William Townsend Pine

Love and Whiskey

From the “Ashland Tidings” dated Friday 14 August 1891

Monday morning [10 August 1891] about 6:30 o’clock W. T. Pine, who has been running the American restaurant near the Ashland depot for a few weeks, committed suicide by shooting himself in the mouth while at the house of Mark Armstrong in Medford, Pine having gone down there from here on Sunday evening’s train. Coroner Parson was notified and at once started for Medford to hold an inquest. A jury was soon empaneled, several witnesses examined and after due deliberation the coroner’s jury rendered the following verdict:

“We do find that the deceased was named W. T. Pine, was a native of New York state, aged 27 years, and that he came to his death voluntarily and with his own hand from a gunshot wound in the mouth and that he died instantly.”

C. M. Harvey, J. F. Fryer, George W. Coulter, James R. Howard, I. A. Merriman, E. Worman.

From the evidence brought out at the coroner’s inquest, and from other circumstances known to different people on the outside, it is plainly shown that love and whiskey were the causes that led Pine to take his own life, and it is generally believed that if he had carried out his intentions as he had planned, he would also have ended the life of the unfortunate object of his misplaced affections, Miss Josey Armstrong, whom Pine had been desparately infatuated with for several months, but who has steadily refused to marry him as he desired.

Pine left Ashland for Medford on Sunday evening’s train. He went up to the Armstrong home there and wanted Josey to go to Ashland that evening with him in a buggy, it having been agreed between the parties that she should go to Ashland to work for Pine at his restaurant. Pine was so drunk though that he could scarcely stand and Mrs. Armstrong refused to allow her daughter to go that way saying she would go up on the morning train. He left the house and did not return until 5 o’clock next morning, when he came and knocked at the door and asked to be admitted. Mrs. Armstrong let him into the house and inspite of her remonstrance he went straight to the room where the girls, Josey and her sister, were asleep, and sat down in a chair by the side of the bed. He wakened the girls who asked him to get out of the room so they could get up as they were afraid of him. By this time it was only a few minutes until 6:30 o’clock. He refused to go out telling the girls they could lie in bed “until half past six.” They ran out of the room leaving him there. Shortly a shot was heard. Pine had placed the muzzle of a pistol in his mouth, and killed himself instantly. Coroner Parson was notified at once and held an inquest. Dr. R. Pryce being the examining physician. Pine’s body was buried with little ceremony at Medford.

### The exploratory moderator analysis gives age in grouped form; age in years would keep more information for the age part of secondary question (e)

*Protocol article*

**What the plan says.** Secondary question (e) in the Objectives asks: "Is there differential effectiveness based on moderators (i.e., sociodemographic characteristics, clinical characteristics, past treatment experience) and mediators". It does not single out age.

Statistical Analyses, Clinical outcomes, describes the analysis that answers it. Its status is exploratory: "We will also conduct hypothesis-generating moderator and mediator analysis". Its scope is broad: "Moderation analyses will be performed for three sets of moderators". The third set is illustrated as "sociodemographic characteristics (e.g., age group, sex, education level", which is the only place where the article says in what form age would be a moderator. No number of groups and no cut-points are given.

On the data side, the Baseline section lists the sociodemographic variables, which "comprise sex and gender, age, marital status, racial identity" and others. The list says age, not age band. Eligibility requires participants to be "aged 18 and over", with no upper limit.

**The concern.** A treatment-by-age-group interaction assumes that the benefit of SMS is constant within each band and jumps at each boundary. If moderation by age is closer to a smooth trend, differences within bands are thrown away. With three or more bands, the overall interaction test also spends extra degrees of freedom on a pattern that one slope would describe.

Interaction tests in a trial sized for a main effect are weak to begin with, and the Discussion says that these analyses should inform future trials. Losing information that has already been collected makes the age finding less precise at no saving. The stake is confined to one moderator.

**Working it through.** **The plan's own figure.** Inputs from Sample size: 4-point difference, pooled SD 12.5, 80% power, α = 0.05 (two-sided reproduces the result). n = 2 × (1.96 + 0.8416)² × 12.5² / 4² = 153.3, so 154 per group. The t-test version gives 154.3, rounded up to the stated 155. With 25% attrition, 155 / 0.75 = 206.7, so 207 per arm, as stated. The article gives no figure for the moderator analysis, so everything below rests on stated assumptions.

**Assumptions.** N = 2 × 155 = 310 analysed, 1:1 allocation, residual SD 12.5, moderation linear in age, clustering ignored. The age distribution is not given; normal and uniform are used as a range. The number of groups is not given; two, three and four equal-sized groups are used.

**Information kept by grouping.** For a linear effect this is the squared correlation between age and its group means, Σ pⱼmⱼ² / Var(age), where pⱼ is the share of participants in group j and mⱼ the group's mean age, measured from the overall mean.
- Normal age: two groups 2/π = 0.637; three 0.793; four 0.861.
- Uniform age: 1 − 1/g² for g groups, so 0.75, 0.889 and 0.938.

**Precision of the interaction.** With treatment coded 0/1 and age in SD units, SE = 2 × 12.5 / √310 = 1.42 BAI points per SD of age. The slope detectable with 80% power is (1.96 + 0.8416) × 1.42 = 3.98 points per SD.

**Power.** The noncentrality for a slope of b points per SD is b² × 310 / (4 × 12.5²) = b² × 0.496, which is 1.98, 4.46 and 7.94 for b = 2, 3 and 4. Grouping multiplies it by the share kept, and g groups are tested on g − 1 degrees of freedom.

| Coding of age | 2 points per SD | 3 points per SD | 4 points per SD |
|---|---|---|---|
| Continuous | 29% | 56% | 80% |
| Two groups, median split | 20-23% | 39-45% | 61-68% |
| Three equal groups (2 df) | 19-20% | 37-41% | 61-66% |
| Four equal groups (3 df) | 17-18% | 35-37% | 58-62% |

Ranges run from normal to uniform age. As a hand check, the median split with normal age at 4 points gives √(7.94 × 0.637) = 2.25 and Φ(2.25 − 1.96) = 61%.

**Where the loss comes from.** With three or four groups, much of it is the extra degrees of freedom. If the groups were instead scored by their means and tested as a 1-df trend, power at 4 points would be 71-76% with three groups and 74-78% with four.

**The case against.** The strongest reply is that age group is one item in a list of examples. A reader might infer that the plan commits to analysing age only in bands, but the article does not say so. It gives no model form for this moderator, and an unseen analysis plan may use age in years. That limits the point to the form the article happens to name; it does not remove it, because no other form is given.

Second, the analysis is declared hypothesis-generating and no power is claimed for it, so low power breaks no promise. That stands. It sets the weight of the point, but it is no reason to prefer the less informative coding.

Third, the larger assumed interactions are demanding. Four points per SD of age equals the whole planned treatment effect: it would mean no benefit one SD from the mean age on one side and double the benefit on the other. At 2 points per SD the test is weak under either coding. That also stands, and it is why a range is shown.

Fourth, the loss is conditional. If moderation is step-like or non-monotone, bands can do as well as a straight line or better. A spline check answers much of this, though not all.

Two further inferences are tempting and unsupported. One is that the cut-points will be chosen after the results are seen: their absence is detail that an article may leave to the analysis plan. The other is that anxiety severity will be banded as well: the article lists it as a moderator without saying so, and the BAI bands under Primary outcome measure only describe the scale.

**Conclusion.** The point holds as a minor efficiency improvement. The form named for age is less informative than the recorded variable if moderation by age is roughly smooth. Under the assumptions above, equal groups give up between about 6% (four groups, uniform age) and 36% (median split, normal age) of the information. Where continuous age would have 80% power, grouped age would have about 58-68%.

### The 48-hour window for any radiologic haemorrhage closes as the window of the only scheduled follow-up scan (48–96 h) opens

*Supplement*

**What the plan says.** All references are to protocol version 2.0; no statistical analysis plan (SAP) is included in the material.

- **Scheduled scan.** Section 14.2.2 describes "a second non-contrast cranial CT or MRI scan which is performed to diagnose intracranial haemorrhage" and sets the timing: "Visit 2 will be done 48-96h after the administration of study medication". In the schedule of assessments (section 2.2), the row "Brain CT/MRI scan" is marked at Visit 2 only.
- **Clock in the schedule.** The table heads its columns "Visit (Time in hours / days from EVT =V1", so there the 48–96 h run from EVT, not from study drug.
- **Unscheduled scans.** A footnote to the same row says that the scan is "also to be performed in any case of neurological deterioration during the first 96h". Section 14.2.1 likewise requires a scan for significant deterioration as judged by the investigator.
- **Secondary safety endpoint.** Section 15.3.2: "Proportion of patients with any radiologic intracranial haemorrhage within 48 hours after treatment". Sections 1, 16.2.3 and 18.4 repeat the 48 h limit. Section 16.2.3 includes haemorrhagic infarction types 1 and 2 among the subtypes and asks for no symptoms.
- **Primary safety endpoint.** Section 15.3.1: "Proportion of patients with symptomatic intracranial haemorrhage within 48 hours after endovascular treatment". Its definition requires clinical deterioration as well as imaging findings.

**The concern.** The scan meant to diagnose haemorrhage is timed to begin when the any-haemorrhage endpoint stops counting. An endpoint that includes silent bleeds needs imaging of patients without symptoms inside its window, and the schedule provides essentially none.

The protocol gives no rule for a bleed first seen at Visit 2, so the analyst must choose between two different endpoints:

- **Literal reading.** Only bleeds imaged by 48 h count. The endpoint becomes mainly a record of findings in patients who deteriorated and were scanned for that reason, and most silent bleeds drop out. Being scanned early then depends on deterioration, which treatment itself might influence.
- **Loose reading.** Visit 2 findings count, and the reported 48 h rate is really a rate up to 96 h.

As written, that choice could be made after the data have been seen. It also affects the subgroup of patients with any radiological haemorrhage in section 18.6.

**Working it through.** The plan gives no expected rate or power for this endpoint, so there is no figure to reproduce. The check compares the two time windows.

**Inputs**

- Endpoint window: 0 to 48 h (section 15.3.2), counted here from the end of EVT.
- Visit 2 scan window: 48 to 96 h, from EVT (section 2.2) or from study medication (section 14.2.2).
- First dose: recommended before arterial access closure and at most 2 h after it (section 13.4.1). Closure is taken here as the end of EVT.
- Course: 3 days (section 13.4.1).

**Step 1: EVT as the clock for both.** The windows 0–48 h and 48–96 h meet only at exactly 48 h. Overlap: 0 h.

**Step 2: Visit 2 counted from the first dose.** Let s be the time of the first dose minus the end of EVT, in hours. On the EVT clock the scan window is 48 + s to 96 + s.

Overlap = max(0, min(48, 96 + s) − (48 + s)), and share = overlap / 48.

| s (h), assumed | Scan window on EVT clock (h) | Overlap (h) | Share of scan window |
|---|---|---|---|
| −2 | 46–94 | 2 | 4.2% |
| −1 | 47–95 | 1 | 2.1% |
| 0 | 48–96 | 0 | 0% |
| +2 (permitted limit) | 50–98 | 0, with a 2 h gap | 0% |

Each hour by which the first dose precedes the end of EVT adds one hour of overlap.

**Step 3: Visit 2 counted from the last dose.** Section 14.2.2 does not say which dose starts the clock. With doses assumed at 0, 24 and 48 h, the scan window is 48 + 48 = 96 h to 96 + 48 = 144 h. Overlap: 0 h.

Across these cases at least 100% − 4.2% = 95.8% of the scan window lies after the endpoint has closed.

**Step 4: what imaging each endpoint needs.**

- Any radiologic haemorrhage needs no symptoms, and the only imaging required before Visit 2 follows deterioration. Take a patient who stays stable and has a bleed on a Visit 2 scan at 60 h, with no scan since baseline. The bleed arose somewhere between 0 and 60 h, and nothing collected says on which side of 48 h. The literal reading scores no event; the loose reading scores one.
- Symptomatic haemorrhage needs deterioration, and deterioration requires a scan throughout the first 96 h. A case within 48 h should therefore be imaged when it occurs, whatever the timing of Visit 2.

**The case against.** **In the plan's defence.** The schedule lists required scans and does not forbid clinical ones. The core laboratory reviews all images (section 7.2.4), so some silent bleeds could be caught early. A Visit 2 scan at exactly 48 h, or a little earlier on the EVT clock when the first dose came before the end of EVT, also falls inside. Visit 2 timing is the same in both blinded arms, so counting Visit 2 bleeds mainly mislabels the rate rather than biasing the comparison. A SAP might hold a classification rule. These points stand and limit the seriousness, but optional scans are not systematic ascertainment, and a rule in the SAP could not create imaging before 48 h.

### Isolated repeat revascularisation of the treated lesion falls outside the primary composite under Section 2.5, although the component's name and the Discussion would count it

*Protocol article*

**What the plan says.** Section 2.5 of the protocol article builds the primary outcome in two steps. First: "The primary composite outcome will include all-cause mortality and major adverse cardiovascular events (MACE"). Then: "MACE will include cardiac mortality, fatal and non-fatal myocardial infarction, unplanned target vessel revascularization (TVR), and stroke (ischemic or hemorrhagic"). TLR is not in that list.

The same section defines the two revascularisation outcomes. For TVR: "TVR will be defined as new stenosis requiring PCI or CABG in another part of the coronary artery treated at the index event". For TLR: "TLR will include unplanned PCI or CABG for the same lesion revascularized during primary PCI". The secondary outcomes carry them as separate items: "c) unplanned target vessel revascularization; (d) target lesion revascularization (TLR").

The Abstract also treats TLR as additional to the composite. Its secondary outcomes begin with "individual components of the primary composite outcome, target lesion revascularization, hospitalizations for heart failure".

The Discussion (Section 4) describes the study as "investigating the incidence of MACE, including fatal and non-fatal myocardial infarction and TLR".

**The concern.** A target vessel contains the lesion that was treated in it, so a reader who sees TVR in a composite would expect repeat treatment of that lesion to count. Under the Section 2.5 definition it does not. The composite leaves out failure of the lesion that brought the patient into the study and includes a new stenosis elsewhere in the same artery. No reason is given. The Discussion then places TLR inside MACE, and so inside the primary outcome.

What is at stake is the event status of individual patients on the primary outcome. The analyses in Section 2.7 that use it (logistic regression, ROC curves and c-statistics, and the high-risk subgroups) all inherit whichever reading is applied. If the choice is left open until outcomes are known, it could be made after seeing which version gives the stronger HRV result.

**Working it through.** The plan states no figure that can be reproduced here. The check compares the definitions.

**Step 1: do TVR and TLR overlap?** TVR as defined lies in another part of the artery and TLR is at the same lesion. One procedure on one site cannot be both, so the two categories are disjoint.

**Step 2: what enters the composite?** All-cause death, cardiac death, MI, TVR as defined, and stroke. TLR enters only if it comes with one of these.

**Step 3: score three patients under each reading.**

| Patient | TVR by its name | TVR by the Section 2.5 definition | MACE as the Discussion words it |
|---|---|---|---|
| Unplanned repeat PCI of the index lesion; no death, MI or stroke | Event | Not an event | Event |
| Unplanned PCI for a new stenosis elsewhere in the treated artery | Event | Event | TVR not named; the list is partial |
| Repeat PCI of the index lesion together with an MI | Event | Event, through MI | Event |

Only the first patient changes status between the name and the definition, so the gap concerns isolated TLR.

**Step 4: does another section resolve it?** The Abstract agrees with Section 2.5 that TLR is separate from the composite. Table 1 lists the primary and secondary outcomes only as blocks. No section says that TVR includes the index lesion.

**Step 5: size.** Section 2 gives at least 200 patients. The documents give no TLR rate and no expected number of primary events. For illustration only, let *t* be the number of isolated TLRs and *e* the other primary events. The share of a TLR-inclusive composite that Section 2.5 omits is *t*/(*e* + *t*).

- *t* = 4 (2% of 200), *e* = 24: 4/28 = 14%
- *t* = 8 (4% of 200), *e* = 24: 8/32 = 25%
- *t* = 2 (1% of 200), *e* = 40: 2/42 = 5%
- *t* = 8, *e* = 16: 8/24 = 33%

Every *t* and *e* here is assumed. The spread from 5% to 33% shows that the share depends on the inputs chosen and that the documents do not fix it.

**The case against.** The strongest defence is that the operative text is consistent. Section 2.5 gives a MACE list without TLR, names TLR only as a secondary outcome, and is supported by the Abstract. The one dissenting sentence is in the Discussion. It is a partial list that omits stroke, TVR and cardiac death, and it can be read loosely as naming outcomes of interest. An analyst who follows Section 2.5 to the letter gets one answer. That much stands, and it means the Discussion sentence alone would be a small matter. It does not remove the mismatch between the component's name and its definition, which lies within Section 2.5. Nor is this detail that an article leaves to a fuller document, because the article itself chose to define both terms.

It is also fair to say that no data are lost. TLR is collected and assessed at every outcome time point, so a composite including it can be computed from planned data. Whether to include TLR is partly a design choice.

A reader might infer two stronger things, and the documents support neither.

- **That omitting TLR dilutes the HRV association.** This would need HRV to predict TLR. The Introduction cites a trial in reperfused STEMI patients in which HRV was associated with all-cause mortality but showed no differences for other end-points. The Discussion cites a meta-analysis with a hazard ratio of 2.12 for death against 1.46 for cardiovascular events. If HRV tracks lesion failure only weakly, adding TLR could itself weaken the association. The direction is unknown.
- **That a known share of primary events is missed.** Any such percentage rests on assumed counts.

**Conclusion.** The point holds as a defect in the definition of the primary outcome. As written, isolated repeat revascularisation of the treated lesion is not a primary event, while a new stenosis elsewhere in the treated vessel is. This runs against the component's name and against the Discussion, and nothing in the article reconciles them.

Pine came to Ashland about a month ago and started up the American restaruant near the depot, renting the building from R. T. Mellus, and the furniture, etc., from Leabo & Smith. He received considerable patronage, but drank heavily, and was owing several grocery bills in town at the time if his death. Previous to coming to Ashland Pine worked in the Grand Central and Clarendon hotels at Medford, and it was at the latter place he became acquainted with the Armstrong girl who was working as a waiter girl there at the same time. From that time he was “crazy” after her and seemingly did not get over his craziness until he cured it with the pistol shot last Monday morning. He has a brother in San Francisco and several relatives in different places, it is said.

From the “Ashland Tidings” dated 21 August 1891


Pine had left a Wife and Children

Postmaster Hammond received a letter last Tuesday morning from Mrs. Louville Pine, of Houlton, Columbia county, Ore., who says that her husband, Chas. Pine, had left her and their two little children at that place, about two years ago and had gone to Napa City, Cal,, and thence to Dunsmuir, after which she had been unable to hear from him. Seeing our account of the suicide of W. T. Pine at Medford, she thought it likely that he was her husband.

Accordingly, she wrote to ascertain, and gave a full description of her husband, the description corresponding exactly with the appearance of W. T. Pine, and leaving no doubt that he was the man. The lady writes a very straightforward, clear and sensible letter, and tells a story which does not reflect much credit upon the recreant husband. He left her and the children in a destitute condition, and never afterward contributd a cent to their support, and then made a maudlin effort to induce a young lady at Medford to marry him. No wonder he was tired of himself and sought refuge in suicide.

Note: Charles Pine ??? Louville certainly knew her husband’s name was William Townsend Pine and he could not have left her with two babies about two years ago… Violet Cecile Pine was born 4 April 1890. Either the editor is taking a little license with his story or Louville did.

Print Friendly, PDF & Email